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This section contains the title page, introduction to the series, the table of contents, and the flossary of symbols and acronyms.

Library of Congress Preassigned Control Number:

2015931195

for

Field Guide to Lidar (ISBN 9781628416541).

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Printed in the United States of America.

First printing

Introduction to the Series

Welcome to the SPIE Field Guides—a series of publications written directly for the practicing engineer or scientist. Many textbooks and professional reference books cover optical principles and techniques in depth. The aim of the SPIE Field Guides is to distill this information, providing readers with a handy desk or briefcase reference that provides basic, essential information about optical principles, techniques, or phenomena, including definitions and descriptions, key equations, illustrations, application examples, design considerations, and additional resources. A significant effort will be made to provide a consistent notation and style between volumes in the series.

Each SPIE Field Guide addresses a major field of optical science and technology. The concept of these Field Guides is a format-intensive presentation based on figures and equations supplemented by concise explanations. In most cases, this modular approach places a single topic on a page, and provides full coverage of that topic on that page. Highlights, insights, and rules of thumb are displayed in sidebars to the main text. The appendices at the end of each Field Guide provide additional information such as related material outside the main scope of the volume, key mathematical relationships, and alternative methods. While complete in their coverage, the concise presentation may not be appropriate for those new to the field.

The SPIE Field Guides are intended to be living documents. The modular page-based presentation format allows them to be updated and expanded. We are interested in your suggestions for new Field Guide topics as well as what material should be added to an individual volume to make these Field Guides more useful to you. Please contact us at fieldguides@SPIE.org.

John E. Greivenkamp, Series Editor

College of Optical Sciences

The University of Arizona

The Field Guide Series

Keep information at your fingertips with the SPIE Field Guides:
  • Adaptive Optics, Second Edition, Robert Tyson & Benjamin Frazier

  • Atmospheric Optics, Larry Andrews

  • Binoculars and Scopes, Paul Yoder, Jr. & Daniel Vukobratovich

  • Diffractive Optics, Yakov Soskind

  • Digital Micro-Optics, Bernard Kress

  • Displacement Measuring Interferometry, Jonathan D. Ellis

  • Fiber Optic Sensors, William Spillman, Jr. & Eric Udd

  • Geometrical Optics, John Greivenkamp

  • Holography, Pierre-Alexandre Blanche

  • Illumination, Angelo Arecchi, Tahar Messadi, & John Koshel

  • Image Processing, Khan M. Iftekharuddin & Abdul Awwal

  • Infrared Systems, Detectors, and FPAs, 2nd Edition, Arnold Daniels

  • Interferometric Optical Testing, Eric Goodwin & Jim Wyant

  • Laser Pulse Generation, Rüdiger Paschotta

  • Lasers, Rüdiger Paschotta

  • Lens Design, Julie Bentley & Craig Olson

  • Linear Systems in Optics, J. Scott Tyo & Andrey Alenin

  • Microscopy, Tomasz Tkaczyk

  • Nonlinear Optics, Peter Powers

  • Optical Fabrication, Ray Williamson

  • Optical Fiber Technology, Rüdiger Paschotta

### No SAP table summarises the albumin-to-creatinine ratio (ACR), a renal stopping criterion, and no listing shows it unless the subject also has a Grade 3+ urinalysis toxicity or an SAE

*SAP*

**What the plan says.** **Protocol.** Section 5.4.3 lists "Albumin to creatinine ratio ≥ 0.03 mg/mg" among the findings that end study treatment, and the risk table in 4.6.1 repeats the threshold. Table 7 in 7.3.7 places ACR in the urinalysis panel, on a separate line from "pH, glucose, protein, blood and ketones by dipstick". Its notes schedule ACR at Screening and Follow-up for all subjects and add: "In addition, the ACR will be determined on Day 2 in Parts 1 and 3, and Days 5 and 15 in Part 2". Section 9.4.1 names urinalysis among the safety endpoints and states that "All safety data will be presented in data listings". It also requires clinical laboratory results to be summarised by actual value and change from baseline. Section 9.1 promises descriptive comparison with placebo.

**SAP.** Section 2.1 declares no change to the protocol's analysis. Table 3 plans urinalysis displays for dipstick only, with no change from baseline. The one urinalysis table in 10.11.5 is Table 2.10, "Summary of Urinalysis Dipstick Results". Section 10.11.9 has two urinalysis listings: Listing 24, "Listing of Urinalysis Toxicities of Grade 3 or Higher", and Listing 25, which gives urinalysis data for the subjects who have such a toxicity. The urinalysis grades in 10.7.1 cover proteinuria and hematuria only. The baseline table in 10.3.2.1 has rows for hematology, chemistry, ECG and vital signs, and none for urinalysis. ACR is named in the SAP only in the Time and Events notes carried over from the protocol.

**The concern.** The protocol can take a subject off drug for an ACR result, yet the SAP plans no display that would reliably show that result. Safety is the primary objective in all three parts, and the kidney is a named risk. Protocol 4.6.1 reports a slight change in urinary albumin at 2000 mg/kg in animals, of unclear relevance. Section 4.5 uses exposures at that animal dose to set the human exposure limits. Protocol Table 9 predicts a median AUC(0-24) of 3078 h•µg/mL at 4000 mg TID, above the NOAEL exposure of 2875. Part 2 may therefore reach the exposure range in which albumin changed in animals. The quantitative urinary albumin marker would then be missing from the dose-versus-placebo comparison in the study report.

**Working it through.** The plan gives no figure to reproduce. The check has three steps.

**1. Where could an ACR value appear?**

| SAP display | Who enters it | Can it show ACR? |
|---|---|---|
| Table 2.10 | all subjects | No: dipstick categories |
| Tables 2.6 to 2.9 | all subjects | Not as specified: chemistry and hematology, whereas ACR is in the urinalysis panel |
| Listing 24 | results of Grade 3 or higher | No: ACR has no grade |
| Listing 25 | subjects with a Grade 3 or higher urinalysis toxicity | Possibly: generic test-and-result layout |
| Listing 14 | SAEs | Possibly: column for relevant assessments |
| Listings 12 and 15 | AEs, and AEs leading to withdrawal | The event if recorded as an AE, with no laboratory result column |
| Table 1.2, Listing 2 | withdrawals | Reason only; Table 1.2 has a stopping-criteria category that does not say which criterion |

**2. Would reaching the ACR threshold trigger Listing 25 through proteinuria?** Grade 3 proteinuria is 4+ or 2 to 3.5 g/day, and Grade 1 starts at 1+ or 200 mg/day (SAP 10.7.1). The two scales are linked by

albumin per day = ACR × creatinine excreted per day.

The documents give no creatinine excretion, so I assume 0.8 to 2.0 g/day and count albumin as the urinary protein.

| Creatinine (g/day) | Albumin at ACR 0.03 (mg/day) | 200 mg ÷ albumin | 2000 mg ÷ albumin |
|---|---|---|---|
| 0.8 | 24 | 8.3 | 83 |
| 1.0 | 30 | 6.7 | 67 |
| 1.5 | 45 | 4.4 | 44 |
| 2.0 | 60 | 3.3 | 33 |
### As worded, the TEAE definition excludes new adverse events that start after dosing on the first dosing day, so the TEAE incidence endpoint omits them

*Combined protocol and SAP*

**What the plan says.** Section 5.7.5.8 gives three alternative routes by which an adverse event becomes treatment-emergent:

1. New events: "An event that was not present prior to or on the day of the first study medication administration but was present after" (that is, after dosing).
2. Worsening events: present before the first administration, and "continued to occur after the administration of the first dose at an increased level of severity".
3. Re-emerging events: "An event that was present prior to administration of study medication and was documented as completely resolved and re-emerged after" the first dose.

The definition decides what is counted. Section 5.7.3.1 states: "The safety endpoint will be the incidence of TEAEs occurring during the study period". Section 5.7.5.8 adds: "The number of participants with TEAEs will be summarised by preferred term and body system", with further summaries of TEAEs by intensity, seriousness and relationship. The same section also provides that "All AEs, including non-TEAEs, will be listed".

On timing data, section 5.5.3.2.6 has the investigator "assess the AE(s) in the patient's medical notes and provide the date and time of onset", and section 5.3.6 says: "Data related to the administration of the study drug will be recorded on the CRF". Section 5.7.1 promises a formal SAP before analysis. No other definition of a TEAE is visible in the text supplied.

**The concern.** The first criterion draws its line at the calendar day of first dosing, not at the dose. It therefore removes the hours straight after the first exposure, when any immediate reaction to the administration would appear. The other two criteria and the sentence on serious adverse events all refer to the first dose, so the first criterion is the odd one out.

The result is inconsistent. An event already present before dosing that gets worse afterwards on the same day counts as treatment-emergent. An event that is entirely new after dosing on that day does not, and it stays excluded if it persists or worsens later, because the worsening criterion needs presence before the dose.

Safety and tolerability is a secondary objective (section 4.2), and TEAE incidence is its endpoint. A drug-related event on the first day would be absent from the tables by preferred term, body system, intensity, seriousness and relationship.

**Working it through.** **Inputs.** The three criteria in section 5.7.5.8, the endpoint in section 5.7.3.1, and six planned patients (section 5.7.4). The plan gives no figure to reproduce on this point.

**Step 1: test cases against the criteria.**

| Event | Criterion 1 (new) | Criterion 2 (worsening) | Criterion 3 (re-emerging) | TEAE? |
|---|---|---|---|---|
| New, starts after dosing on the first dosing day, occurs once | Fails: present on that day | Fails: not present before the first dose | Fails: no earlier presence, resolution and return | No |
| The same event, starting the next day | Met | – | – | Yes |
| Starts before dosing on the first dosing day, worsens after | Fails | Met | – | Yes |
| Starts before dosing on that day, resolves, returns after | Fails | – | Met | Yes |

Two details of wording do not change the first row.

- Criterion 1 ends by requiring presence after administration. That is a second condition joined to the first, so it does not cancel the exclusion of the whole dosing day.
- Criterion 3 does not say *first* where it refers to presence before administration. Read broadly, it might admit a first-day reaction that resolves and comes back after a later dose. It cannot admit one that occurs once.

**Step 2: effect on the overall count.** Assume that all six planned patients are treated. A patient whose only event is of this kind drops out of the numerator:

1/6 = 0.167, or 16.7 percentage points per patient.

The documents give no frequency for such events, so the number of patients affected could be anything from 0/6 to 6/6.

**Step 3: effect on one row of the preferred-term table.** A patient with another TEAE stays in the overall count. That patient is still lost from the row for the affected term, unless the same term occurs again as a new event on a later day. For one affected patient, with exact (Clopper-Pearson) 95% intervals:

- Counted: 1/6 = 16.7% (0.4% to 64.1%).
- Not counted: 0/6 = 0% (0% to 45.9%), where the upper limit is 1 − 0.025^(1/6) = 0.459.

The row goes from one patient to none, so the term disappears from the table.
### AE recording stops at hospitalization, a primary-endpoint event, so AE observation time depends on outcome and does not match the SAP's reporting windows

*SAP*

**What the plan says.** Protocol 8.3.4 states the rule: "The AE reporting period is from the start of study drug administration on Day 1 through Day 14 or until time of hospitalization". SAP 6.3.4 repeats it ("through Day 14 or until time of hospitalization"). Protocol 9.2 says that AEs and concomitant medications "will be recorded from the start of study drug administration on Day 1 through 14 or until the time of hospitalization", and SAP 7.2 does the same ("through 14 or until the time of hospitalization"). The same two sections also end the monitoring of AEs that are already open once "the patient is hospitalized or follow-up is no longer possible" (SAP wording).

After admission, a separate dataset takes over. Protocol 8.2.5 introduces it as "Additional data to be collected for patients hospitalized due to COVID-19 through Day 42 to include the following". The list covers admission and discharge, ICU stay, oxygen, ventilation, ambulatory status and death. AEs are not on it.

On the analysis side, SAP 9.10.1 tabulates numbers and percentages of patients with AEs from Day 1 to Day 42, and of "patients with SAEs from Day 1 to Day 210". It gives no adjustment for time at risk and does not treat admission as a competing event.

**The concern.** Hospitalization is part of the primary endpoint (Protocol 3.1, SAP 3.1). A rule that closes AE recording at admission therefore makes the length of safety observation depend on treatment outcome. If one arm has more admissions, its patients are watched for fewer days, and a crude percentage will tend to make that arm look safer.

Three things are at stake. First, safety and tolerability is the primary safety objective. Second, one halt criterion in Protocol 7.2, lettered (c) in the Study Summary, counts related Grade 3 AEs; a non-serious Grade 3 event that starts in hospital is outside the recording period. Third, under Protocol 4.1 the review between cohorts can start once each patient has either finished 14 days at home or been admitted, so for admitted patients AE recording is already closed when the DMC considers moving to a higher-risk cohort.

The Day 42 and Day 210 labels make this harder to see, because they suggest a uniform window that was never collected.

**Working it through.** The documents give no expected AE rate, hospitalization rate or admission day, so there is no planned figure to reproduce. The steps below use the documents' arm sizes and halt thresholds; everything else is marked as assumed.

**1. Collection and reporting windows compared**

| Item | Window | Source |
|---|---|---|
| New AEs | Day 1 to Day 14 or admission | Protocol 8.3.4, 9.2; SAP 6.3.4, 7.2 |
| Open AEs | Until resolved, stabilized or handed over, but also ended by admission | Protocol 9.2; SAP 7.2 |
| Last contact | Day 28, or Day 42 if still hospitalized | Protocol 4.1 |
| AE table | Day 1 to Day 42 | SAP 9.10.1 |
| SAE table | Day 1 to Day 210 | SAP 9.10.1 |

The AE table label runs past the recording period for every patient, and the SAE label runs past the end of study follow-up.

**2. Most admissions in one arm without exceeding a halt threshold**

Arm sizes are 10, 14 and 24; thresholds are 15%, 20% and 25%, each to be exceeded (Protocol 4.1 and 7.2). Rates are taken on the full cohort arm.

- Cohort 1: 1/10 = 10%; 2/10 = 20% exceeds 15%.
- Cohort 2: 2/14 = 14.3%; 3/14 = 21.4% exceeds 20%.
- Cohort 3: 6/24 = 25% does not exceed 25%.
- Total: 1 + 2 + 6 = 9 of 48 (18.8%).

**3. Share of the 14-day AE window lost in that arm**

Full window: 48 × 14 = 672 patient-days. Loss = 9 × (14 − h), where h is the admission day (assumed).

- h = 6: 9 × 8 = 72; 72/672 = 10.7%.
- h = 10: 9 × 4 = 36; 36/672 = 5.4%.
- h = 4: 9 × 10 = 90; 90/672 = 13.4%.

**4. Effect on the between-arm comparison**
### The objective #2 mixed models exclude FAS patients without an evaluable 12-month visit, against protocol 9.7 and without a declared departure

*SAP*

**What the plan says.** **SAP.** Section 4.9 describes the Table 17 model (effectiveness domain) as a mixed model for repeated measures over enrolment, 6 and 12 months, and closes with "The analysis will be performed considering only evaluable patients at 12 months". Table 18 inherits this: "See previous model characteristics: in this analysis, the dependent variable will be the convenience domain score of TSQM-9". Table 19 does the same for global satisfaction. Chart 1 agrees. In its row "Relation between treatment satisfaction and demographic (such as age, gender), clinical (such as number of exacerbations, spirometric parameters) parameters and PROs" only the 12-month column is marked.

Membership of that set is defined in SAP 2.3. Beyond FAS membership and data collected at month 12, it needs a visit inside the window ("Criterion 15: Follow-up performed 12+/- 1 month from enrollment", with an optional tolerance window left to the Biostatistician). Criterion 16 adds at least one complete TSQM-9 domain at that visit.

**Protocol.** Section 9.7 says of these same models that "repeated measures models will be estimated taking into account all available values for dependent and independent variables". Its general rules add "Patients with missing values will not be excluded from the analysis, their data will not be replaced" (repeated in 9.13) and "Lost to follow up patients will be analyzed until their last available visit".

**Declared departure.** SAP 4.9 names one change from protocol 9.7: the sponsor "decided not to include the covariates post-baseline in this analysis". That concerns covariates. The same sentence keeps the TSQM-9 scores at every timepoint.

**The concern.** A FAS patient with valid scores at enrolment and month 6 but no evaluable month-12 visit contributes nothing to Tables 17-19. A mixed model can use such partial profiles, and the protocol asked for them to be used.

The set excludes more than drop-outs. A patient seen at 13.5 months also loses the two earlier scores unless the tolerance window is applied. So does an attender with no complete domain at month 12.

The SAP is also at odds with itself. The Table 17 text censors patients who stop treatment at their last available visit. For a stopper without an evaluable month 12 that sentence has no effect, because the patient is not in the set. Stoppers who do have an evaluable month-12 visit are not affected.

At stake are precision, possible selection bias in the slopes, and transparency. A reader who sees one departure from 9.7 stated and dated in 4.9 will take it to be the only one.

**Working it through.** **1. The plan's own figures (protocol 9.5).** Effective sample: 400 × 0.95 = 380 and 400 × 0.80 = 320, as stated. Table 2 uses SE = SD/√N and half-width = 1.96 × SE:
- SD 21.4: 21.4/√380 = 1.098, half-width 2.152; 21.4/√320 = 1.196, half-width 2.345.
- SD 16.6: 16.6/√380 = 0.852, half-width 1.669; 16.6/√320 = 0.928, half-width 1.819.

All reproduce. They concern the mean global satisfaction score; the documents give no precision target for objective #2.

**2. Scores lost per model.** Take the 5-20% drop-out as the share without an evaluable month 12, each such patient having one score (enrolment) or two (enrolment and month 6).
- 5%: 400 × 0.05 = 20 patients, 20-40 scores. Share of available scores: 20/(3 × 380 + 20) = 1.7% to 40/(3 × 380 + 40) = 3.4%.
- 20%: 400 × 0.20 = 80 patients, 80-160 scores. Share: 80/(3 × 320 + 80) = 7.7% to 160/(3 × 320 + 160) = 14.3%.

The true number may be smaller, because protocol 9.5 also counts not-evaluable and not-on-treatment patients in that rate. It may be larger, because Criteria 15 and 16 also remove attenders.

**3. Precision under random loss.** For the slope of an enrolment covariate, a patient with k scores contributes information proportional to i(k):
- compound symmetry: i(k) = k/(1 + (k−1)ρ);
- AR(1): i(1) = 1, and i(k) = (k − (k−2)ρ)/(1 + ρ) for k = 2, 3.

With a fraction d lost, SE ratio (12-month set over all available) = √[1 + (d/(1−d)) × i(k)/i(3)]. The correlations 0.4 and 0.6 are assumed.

• Optical Lithography, Chris Mack

  • Optical Thin Films, Ronald Willey

  • Optomechanical Design and Analysis, Katie Schwertz & James Burge

  • Physical Optics, Daniel Smith

  • Polarization, Edward Collett

  • Probability, Random Processes, and Random Data Analysis, Larry C. Andrews & Ronald L. Phillips

  • Radiometry, Barbara Grant

  • Special Functions for Engineers, Larry Andrews

  • Spectroscopy, David Ball

  • Terahertz Sources, Detectors, and Optics, Créidhe O'Sullivan & J. Anthony Murphy

  • Visual and Ophthalmic Optics, Jim Schwiegerling

Field Guide to Lidar

This Field Guide covers active electro-optical sensing, in which a sensor sends out a laser pulse and then measures the parameters of the return signal. Various groups refer to this type of sensor as a ladar, lidar, LIDAR, LADAR, or laser radar. For simplicity, only the term lidar is used throughout this book.

The book is presented from the perspective of a lidar engineer. It covers a wide breadth, from simple 2D direct-detection lidars to multiple subaperture synthetic aperture lidars. It also covers a broad range of objects to be viewed, and distances from which to view the objects. Lasers and modulation are discussed in the context of their use in lidars. Other topics covered include receivers, apertures, and atmospheric effects in the context of lidar use and design.

All lidars will be limited by the media between the lidar and the target, but atmospheric compensation techniques can often mitigate this limitation. These limitations and compensation approaches are presented. Many types of lidars are included along with appropriate data processing techniques. The lidar range equation in its many variations is discussed along with receiver noise issues that determine how much signal must be received to detect an object.

This Field Guide is a handy reference to quickly access information on any aspect of lidars. It will be useful to students and lidar scientists or engineers who need an occasional reminder of the correct approaches or equations to use in certain applications. It will also be useful to systems engineers gaining a perspective on this rapidly growing technology.

Paul McManamon

March 2015

Table of Contents

Glossary of Symbols and Acronyms x

Introduction 1

Introduction 1